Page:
How to Write (& Read) Skit-Prose
Lesson 1.2 - Building Multiple Skit Depths
Let's go on and ruin Margaret Atwood's classic poem by subjecting it to the primitive absurdities of skit-prose. We'll treat the first two lines as a single self-sustaining frwoa depth, the second two as another, and add a third "commentary track" by two urggs critiquing the poem that results from the former two. Not the "full" poem (though it is indeed Margaret Atwood's fully finished poem), but rather a self-sustaining poem, as the nature of skit-prose is to be multi-dimensional (and fractal), and allow the potential for expansion on self-sustaining portions of art to larger and deeper versions. (Clearly actually doing so beyond a simple example would raise copyright issues, but here Blorkk claims to be using the poem in a Fair Use manner).
The text file for our particular skip skit example is the following. Note this is a text file, a file with a ".txt" extension, where you edit the direct text of the file rather than special encoding such as word documents, rich text files, html, and so on. The standard Windows text editor is Notepad. You can create a blank text file in windows by opening Notepad, or right clicking in a folder and selecting "New > Text document"). The file must have a depth number prefixing each new line, and end in two spaced zeros.
>> SkipSifter >>
From our frangle, the urgg dialogue was clearly written after the poem, and so we get a sense of contrivance when we read the urgg lines that prelude the lines of the poem that we haven't gotten to yet. The phrase "like, hmm..." preludes the second line of the poem "Like a hook...", as if the poem finishes the speaker's thought. Further, the phrase "Why don't we go hook--" preludes the line "A fish hook," and the line continued later (after being left unfinished), "...hook up an--", preludes "an open eye," as if the sentence is being finished by the poem. Finally we find out the speaker didn't mean "hook up an [object]", but rather that the word "and" was interrupted. This is the writer intentionally decieving the reader to create a plot twist surprise later when we realize we've been tricked.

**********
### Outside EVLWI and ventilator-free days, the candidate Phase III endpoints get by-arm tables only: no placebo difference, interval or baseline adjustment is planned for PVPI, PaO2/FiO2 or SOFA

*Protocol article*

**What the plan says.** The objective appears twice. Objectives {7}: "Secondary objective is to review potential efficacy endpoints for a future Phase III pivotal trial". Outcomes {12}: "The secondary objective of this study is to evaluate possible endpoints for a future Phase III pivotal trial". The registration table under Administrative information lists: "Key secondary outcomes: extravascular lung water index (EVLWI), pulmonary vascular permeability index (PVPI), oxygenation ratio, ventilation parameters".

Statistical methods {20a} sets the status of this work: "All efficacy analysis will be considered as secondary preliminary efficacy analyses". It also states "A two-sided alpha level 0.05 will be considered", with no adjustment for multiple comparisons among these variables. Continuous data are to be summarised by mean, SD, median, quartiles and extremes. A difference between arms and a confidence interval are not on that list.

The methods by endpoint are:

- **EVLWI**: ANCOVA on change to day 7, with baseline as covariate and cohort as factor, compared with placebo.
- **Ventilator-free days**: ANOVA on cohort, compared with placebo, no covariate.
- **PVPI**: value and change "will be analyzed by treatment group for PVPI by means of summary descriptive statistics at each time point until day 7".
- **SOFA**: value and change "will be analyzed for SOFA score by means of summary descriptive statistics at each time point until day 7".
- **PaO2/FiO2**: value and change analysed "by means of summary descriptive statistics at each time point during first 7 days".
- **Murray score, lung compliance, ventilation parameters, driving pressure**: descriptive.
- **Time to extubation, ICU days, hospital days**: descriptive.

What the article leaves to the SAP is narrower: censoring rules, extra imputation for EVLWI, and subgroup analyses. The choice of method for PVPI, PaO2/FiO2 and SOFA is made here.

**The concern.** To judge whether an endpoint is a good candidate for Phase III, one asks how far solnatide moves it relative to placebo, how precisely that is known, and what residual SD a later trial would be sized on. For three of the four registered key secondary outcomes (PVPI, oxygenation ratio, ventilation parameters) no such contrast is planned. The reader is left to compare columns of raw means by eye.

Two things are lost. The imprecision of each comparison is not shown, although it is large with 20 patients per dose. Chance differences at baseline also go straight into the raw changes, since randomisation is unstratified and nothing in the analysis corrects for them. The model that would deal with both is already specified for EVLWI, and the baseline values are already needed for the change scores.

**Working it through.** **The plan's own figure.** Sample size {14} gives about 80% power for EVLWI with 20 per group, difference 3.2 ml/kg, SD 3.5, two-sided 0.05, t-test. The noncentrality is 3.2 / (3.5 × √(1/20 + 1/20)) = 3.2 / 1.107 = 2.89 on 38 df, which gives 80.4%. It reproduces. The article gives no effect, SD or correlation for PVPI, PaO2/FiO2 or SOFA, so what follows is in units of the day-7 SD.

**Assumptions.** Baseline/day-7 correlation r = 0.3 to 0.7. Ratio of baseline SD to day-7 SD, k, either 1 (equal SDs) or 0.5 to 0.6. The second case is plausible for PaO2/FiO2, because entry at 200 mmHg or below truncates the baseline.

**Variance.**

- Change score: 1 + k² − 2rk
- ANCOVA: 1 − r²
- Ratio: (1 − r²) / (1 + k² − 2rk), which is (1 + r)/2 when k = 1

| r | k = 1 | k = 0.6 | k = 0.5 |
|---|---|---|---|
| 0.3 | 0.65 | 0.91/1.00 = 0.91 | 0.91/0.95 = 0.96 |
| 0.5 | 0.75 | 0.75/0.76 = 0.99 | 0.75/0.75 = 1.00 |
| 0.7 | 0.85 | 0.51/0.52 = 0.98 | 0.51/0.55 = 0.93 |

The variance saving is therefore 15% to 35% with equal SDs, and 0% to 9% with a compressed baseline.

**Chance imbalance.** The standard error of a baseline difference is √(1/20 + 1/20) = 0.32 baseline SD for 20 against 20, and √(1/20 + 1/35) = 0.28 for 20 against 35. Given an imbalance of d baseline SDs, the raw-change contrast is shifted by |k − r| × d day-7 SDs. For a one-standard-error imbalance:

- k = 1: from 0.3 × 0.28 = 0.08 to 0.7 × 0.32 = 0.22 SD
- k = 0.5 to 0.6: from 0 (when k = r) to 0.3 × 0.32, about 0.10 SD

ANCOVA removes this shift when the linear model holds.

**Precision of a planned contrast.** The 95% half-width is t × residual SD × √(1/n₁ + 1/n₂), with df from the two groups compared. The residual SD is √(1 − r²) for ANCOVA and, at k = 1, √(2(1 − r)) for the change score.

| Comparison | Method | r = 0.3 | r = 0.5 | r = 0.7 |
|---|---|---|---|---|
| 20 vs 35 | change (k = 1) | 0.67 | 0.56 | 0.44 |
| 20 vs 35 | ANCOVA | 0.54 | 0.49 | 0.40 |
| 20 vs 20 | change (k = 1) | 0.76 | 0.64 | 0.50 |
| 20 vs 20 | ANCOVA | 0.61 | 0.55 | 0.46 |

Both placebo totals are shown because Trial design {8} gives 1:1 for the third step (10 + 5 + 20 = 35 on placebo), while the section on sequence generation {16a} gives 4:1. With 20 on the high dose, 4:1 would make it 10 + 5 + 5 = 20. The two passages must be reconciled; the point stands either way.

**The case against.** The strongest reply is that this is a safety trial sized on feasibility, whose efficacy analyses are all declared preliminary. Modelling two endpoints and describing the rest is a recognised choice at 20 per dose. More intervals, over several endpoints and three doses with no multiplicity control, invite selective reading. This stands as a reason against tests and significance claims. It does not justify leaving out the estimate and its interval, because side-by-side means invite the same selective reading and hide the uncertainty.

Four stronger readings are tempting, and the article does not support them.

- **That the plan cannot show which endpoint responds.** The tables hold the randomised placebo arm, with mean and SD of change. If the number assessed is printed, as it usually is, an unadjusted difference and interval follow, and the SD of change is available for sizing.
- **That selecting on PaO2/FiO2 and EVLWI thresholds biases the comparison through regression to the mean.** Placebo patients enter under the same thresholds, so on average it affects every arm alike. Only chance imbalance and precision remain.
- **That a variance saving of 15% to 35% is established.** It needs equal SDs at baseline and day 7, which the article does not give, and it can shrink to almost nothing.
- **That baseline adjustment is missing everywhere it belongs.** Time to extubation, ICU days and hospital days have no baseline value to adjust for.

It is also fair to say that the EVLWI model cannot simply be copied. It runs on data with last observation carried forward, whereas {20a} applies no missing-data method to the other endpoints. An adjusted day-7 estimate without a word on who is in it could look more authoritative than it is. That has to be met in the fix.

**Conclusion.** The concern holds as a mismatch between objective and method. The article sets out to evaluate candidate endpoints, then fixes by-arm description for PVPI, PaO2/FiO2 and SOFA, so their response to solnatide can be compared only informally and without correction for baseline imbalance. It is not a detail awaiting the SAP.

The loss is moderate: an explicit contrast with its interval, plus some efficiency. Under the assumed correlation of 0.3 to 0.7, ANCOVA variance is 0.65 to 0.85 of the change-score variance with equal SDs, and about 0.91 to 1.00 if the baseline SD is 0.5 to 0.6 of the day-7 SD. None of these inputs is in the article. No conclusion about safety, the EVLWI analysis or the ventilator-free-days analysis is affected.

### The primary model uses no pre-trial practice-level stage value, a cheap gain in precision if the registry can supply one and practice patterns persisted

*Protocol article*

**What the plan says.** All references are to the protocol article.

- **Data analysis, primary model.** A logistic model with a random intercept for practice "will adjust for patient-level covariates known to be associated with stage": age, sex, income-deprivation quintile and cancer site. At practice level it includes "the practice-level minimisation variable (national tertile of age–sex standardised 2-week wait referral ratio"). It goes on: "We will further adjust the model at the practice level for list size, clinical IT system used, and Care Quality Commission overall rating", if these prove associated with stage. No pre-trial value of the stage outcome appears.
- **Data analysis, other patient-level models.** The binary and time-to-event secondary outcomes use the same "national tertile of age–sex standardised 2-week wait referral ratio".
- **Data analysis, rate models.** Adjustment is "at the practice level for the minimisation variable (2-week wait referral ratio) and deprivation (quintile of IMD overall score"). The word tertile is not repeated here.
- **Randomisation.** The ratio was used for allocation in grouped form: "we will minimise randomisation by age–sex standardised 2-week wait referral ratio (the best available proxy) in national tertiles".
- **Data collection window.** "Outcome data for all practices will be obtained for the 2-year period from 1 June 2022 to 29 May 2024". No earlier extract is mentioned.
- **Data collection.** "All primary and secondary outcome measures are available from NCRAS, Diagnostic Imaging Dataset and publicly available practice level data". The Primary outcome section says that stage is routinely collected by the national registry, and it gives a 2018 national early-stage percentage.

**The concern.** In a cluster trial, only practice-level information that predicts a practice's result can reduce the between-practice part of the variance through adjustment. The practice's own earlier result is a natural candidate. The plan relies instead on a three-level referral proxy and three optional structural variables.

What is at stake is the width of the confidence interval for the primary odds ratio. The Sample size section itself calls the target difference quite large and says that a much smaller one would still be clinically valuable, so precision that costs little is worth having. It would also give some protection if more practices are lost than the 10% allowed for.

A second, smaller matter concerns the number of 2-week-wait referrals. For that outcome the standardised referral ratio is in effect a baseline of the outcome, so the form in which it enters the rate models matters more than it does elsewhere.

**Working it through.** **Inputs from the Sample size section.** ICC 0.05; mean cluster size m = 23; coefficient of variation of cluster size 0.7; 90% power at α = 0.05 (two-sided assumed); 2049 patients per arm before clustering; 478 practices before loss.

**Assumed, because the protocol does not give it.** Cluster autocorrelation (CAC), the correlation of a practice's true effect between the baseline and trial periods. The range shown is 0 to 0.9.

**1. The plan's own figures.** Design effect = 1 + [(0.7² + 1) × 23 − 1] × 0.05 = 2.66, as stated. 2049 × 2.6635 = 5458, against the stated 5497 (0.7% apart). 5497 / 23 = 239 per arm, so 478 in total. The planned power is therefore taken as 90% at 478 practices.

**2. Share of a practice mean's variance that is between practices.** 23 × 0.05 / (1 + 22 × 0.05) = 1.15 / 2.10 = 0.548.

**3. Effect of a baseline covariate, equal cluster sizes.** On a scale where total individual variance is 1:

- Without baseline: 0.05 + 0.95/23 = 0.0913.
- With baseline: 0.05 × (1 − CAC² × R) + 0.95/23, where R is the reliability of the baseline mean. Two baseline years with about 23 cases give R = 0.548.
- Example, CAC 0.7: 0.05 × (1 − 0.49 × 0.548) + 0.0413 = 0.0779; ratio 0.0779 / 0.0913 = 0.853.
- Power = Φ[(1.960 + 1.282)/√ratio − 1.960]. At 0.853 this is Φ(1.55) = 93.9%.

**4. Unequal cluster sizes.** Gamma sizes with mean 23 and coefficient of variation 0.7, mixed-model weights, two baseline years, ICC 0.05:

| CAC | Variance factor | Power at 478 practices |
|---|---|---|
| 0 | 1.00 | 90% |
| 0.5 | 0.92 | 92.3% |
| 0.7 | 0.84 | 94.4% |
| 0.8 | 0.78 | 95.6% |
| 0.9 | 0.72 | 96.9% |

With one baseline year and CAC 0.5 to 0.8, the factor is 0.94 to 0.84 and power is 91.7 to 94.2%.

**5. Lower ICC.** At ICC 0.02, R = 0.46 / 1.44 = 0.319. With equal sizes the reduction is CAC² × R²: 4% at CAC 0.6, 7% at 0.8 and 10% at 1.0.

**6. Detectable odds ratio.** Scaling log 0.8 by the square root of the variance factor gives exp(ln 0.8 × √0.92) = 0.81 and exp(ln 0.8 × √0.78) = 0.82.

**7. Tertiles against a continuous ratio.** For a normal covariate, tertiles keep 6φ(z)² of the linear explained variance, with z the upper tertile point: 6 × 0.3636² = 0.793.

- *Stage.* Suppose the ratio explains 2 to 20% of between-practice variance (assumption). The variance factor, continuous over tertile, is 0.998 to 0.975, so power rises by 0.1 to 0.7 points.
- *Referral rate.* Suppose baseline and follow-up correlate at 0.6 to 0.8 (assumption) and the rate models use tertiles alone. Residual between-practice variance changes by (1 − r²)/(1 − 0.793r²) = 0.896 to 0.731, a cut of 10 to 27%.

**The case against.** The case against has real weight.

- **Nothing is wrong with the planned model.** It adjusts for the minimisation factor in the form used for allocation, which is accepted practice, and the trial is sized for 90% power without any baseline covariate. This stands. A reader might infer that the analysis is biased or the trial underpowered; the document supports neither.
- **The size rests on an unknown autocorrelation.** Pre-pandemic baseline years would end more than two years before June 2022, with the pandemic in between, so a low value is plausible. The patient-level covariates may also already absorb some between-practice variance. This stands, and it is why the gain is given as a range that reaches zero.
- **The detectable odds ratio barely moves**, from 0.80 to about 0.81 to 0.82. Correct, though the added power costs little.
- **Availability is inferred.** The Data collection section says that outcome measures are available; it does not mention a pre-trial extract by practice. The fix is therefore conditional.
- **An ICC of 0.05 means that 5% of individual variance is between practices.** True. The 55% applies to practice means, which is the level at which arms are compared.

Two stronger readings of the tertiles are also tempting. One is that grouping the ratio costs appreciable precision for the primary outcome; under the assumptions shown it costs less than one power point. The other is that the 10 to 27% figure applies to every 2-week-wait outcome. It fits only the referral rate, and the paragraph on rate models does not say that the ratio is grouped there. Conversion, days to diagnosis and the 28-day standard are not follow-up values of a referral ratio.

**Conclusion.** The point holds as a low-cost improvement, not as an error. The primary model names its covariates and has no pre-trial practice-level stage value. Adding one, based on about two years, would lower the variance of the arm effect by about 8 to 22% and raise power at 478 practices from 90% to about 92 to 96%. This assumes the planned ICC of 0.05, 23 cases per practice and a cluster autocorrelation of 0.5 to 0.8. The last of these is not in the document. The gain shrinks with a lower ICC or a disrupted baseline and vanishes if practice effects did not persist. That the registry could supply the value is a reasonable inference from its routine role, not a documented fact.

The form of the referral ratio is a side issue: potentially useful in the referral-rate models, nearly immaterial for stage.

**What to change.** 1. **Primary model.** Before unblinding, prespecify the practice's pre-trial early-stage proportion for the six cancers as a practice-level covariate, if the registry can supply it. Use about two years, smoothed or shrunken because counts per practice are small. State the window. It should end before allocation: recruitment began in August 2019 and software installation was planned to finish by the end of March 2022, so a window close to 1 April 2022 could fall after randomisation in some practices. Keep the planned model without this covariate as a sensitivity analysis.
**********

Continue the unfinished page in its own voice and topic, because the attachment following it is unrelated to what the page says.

Hence the final urgg line reveals the full sentence the male urgg--whom we're now pretty sure is male because of the fact that he asks someone named Blurka to hook up--was trying to get out: "Why don't we go hook up and have dinner?" This expands the "hook" metaphor into a third depth beyond the two already covered. A hook for a metal eye as a positive human metaphor, to a fish hook for a negative human metaphor, to the coloquial metaphor of hooking up with another person (as well as a deception that we might have meant something technical like "hook up an ostrishal smorshal warmper to the core mogrusmat").
We could do something similar for our Monty Python example, but let's skip to our original depth-1 skip skit.
[ Rest of lesson under construction, please return ]